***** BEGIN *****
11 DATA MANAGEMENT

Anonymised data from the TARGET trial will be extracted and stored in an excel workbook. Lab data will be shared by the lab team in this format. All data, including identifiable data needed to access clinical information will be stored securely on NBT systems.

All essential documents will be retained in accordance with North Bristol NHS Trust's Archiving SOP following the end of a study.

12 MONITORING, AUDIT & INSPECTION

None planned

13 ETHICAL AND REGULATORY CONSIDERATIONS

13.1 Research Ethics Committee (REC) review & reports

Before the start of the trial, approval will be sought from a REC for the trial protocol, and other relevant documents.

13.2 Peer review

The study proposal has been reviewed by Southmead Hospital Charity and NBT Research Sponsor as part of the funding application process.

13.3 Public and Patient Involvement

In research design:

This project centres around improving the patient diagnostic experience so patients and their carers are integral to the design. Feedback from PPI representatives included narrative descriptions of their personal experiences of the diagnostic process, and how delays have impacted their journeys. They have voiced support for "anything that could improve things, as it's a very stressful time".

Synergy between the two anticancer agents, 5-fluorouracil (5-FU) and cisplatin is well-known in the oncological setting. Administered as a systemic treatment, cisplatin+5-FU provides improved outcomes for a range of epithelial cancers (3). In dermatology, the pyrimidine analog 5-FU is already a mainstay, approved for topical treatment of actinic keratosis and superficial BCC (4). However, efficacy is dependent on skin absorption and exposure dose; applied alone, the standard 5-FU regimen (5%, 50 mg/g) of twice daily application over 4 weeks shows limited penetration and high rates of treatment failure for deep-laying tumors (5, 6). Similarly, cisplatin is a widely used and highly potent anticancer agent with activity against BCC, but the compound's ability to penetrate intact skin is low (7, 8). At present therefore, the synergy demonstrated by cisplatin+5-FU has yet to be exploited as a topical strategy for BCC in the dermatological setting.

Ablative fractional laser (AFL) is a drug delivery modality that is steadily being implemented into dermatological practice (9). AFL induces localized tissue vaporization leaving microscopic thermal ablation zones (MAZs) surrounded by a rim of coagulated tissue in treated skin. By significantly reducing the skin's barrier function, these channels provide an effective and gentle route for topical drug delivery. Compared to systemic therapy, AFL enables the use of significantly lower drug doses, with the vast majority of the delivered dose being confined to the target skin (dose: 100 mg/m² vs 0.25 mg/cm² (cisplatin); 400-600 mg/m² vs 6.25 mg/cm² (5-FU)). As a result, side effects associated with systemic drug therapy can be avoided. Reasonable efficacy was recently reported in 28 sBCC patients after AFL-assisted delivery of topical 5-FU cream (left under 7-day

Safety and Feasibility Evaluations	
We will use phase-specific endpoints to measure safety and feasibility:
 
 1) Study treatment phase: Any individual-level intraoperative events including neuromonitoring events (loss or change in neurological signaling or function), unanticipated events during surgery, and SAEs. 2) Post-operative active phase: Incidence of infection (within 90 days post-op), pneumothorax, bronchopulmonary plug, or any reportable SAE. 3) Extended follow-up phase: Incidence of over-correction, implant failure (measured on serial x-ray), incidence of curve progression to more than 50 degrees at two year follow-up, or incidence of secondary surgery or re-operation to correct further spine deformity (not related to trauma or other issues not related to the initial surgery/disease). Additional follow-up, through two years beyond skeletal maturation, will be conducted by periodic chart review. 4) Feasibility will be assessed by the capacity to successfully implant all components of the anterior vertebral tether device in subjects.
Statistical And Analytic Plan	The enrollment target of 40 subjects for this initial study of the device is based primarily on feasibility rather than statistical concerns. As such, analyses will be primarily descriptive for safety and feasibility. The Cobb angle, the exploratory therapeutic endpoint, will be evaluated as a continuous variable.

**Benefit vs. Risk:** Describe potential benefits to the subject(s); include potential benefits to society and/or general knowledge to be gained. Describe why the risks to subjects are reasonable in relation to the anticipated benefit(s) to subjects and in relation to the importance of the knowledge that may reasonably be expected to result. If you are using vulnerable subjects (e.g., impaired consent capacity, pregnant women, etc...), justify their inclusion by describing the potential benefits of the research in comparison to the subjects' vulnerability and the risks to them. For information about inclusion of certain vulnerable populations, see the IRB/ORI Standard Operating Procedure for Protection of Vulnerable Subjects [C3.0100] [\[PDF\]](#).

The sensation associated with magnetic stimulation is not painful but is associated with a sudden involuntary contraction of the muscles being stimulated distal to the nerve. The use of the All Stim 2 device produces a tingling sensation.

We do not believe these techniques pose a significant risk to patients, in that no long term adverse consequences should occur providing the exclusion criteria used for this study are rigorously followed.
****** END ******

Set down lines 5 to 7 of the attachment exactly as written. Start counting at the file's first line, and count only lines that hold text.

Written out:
None planned

13 ETHICAL AND REGULATORY CONSIDERATIONS

13.1 Research Ethics Committee (REC) review & reports